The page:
After spending the night at a friend in Brunswick, we continued the journey to reach the Eifel region for next night, also to visit a friend. But that day we were about to visit 5 World heritage sites on the way. Quite a lot for one day, but just enough time to get more than just a quick Photo stop.
Around 8 a.m. we arrived in Hildesheim. First we visited the Dom, walked around that area and took another stop at the St. Michaels church, which was unfortunately closed. However, from insides as well outside, the two churches lack in authenticity, since they were heavily bombed in WWII. I know and visited a lot of romanesque churches in Germany, which are more impressive and worth visiting. Magdeburg, Halberstadt, Jerichow, just to name a few. It was a quick stop before and we continued to Alsfeld.
Both buildings are easy walking distance to each other. In fact, most of central Hildesheim is easy to navigate by foot. The church and the cathedral are open to visitors during normal hours and when there are no religious services taking place.
Although the architecture of both sites is interesting make sure you also take time to appreciate the artworks. The ceiling painting in the church and the bronze doors and column in the cathedral are the highlights but there’s much more to see as well.
There are a number of other sites to visit in Hildesheim while you’re there. The historic market place is worth checking out and you might also consider the Roemer-und-Pelizaeus Museum which has a collection of ancient Egyptian and Peruvian exhibits.
Read more from Michael Turtle here.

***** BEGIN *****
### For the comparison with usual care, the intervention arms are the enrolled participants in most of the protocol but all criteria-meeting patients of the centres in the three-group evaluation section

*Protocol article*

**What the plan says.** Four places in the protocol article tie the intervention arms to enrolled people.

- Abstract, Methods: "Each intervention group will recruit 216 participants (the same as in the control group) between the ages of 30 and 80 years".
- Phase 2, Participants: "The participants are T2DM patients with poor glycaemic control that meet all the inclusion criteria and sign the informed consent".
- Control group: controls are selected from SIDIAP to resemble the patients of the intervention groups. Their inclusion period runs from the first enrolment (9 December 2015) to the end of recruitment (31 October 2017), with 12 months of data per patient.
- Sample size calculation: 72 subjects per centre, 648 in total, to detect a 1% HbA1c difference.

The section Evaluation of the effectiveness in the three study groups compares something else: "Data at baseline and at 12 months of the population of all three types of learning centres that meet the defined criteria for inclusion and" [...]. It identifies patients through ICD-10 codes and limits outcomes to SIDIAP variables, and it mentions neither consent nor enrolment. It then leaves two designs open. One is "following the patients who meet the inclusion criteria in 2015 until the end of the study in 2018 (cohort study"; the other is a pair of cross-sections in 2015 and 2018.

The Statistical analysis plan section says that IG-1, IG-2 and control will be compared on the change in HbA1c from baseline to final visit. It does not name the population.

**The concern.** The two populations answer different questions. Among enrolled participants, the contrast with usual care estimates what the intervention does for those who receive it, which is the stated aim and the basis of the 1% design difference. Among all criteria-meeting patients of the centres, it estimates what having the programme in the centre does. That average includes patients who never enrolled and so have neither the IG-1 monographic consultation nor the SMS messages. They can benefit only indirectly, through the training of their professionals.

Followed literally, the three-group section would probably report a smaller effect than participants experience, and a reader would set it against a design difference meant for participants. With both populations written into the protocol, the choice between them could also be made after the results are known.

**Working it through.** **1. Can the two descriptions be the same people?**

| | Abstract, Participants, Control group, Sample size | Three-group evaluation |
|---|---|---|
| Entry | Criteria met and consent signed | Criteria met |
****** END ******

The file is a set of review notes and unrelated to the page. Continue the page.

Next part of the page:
I visited this WHS in November 2014. After visiting the Market Square I headed straight to St Mary's Cathedral. It's neatly hidden behind tall buildings and nothing too special from outside. The interior is completely restored and apart from some golden relics and a shrine there's really nothing left to see. The main highlights are the bronze doors, baptistry and pillar which were on loan for some time at the St Michael's Church. I would never even classify such a church as a world heritage site and in my opinion it wouldn't even classify as a top national heritage. Next, I visited St Michael's church and although I preferred the exterior from that of the Dom, still I wasn't impressed and I really thought that this must be one of Germany's least interesting WHS ... then I went inside the church and was awestruck upon seeing the old colourful wooden ceiling. It's almost too good to be true. It's truly world class and deserves to be on the WH list on its own. The fact that it's free to visit is incredible at this day and age (especially after a recent visit to the Naumburg Cathedral which costs from 6 to 8.50e and isn't a WHS yet!!!). If you have enough time, I'd recommend a visit to the Roemer-Pelizaeus Museum which is mostly dedicated to Ancient Egyptian and Ancient Peruvian art including the second largest collection of Chinese porcelain in Europe.